Coronavirus the last nail in film theatres' coffin?
Many countries have recently seen their cinemas reopen after the lockdown. But especially for small operators, the business is hardly worthwhile because the distancing rules mean lower ticket sales. In addition audiences are staying away out of fear of infection, or because they have simply gotten used to the convenience of streaming services. Commentators say the industry itself is partly to blame for its plight.
A model on its last legs
The film business is increasingly shifting to streaming platforms, the Wiener Zeitung laments:
“Now we can add Disney to the list. Because of coronavirus the release date of this year's blockbuster Mulan was postponed several times and then finally set to 'unset'. This opened up a huge financial hole resulting from the pandemic. ... They decide not to bring Mulan to the cinemas, and instead to launch it directly on the group's own streaming service Disney Plus from September 4. At an additional price of 29.99 dollars. The last taboo, the sidestepping of theatres as a commercial instrument, has now been broken. ... Film theatres seem to be defenceless against these developments - and unfortunately right now it looks as if they are being phased out worldwide.”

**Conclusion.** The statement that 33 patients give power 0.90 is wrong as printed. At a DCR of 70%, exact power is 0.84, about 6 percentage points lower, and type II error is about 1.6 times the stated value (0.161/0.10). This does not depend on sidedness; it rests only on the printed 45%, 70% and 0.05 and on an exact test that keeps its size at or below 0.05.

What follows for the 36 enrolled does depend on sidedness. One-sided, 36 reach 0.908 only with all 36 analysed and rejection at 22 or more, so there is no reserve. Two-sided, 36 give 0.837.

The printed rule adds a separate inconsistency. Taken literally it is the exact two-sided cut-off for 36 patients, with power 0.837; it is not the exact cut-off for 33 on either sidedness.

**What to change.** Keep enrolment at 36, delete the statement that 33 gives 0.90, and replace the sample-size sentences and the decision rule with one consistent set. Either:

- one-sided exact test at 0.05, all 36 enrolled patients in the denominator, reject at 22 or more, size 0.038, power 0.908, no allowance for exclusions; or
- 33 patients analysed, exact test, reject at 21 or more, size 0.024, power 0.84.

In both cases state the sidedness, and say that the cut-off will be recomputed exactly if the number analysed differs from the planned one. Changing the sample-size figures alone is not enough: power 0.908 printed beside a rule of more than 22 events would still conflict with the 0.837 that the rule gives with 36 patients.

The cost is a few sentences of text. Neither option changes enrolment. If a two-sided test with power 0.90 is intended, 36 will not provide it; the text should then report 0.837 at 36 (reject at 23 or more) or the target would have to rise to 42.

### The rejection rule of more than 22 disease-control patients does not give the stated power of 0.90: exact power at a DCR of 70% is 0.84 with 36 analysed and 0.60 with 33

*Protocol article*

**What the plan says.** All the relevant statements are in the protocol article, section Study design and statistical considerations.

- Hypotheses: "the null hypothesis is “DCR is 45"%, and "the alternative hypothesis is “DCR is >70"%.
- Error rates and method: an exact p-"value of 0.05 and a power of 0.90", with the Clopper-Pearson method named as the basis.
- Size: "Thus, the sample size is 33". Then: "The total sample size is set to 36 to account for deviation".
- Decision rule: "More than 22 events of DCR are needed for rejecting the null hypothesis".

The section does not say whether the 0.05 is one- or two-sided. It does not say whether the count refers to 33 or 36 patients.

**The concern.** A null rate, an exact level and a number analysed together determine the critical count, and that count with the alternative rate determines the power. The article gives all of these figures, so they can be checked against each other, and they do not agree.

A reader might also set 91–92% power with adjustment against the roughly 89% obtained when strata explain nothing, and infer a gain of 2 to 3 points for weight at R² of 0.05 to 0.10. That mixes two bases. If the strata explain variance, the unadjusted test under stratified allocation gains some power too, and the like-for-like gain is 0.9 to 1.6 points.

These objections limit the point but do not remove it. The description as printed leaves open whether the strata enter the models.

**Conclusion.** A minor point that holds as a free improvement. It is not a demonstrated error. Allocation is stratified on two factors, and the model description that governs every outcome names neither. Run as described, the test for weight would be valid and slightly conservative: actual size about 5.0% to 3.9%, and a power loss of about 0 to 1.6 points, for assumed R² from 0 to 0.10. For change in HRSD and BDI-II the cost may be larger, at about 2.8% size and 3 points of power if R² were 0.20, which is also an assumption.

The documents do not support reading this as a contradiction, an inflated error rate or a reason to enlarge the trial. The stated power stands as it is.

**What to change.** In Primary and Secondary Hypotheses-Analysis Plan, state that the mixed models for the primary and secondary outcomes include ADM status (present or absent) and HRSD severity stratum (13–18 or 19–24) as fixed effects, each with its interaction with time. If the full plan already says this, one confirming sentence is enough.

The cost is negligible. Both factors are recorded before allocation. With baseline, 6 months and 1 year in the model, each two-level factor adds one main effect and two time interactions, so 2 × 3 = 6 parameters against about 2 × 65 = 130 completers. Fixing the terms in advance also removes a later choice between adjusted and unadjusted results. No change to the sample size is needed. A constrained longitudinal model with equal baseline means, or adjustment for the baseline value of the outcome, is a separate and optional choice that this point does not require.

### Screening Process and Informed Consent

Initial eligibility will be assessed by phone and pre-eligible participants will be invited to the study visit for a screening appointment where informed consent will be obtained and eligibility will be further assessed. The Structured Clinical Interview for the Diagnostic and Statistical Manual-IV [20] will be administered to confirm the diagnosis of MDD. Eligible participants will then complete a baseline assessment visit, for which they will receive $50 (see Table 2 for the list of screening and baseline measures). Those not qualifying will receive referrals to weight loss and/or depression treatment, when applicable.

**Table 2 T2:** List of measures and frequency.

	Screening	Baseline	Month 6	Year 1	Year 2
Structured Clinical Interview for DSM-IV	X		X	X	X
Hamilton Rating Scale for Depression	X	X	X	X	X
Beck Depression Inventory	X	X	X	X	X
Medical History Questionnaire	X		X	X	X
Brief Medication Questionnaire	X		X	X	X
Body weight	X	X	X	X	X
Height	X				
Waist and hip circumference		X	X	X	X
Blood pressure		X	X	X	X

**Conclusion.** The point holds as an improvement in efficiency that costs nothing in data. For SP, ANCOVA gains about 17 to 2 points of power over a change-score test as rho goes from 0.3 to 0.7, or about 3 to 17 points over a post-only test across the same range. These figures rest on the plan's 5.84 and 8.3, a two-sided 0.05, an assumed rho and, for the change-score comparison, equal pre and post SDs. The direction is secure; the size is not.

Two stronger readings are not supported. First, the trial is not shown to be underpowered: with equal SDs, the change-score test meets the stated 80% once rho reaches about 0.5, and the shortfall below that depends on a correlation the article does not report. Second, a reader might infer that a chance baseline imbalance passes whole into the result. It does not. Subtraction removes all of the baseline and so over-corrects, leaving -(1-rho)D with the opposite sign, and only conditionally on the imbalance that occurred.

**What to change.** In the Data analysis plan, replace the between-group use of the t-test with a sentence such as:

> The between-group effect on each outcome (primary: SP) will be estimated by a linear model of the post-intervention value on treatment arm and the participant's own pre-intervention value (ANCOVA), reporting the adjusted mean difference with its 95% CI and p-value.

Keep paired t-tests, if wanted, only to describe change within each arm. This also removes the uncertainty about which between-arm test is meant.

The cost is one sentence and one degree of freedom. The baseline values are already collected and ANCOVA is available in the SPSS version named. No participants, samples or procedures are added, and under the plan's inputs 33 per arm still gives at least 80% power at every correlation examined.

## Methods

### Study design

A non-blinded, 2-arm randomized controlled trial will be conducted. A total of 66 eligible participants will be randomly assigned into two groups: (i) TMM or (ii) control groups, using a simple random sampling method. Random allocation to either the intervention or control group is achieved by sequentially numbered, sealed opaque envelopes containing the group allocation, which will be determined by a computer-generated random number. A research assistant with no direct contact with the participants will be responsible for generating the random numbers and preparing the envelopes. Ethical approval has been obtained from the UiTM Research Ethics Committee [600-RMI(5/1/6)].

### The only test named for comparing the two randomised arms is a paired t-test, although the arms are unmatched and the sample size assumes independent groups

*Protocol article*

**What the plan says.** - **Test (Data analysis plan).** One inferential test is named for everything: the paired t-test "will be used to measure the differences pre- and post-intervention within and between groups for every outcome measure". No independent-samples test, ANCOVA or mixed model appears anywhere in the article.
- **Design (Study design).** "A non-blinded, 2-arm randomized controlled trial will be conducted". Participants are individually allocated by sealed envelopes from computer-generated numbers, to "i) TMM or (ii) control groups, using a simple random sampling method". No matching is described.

Good films also fill cinemas
The Tages-Anzeiger sees opportunities to keep the cinema industry going:
“Of course, the cinemas are in crisis. As in many industries, the cards are being reshuffled, accelerated by the virus. This involves finding new ideas for how online viewing and screenings in theatres can coexist. In the arthouse domain one can imagine how that could work: a wide range of online offers could inspire viewers to want to see that one particular film in the cinema. This could work not only with niche films, but also with Hollywood productions. Also in order to manage its online services, which are growing in importance, the dream factory must provide us with films shown in theatres.”
The complaints of the comfortable
France's cinema operators often say that what they really lack is films that can lure people back to the theatres. Libération is shocked:
“This discourse, which, astonishingly, was also adopted by the minister of culture, contains a terrible admission by a profession which itself lacks any creative or promising responses to the crisis. The problem is that in some cases it tends to see itself more as a cash register for large productions with inflated multi-million marketing campaigns than as a mediator of the strong, ambitious and highly diverse works that characterise the French market. Instead of Netflix or Youtube, it is ultimately the pandemic that is revealing the conservative level of comfort in which this model, which is idolised as a cultural exception, finds itself.”